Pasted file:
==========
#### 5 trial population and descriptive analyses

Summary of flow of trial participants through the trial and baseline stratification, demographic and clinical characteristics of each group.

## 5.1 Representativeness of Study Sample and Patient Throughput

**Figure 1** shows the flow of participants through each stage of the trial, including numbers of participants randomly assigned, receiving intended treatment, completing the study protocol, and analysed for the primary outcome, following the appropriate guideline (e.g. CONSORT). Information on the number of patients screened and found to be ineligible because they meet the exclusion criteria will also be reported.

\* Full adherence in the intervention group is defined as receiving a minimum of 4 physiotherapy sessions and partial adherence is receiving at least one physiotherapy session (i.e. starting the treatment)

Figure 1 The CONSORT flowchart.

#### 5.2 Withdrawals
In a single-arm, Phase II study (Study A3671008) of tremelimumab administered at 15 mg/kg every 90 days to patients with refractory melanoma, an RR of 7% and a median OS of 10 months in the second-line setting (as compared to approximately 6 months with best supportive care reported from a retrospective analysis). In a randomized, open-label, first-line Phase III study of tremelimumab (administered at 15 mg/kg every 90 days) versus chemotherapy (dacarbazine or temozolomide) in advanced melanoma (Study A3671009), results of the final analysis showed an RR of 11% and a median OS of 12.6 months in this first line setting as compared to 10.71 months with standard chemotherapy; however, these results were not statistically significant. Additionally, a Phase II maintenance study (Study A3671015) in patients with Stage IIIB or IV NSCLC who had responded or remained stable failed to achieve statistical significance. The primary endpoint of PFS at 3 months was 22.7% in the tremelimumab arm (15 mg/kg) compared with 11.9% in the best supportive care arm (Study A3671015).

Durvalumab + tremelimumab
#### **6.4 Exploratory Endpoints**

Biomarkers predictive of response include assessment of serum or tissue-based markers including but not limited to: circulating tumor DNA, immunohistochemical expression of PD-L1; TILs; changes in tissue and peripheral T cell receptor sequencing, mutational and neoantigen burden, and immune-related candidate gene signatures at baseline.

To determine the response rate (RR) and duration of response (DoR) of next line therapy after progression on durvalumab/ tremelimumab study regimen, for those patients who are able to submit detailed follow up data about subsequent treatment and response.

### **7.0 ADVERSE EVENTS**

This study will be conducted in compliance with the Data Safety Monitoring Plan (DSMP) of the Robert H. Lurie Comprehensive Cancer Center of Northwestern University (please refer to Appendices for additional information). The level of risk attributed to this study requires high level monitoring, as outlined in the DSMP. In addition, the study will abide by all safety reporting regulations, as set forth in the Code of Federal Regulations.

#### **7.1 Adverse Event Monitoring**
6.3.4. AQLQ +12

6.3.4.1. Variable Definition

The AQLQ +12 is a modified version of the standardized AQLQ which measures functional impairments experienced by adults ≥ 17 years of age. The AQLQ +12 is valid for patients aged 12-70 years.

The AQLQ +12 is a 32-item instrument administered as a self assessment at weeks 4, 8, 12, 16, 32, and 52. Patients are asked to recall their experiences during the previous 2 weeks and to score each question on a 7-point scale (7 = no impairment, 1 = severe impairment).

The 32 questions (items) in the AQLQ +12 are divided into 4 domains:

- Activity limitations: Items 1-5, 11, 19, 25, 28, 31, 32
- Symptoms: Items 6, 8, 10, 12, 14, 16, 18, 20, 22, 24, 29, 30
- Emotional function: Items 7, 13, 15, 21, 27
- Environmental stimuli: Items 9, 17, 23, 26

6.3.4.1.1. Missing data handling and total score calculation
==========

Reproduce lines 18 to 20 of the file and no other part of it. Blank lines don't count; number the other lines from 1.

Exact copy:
The AQLQ +12 is a modified version of the standardized AQLQ which measures functional impairments experienced by adults ≥ 17 years of age. The AQLQ +12 is valid for patients aged 12-70 years.

The AQLQ +12 is a 32-item instrument administered as a self assessment at weeks 4, 8, 12, 16, 32, and 52. Patients are asked to recall their experiences during the previous 2 weeks and to score each question on a 7-point scale (7 = no impairment, 1 = severe impairment).

The 32 questions (items) in the AQLQ +12 are divided into 4 domains: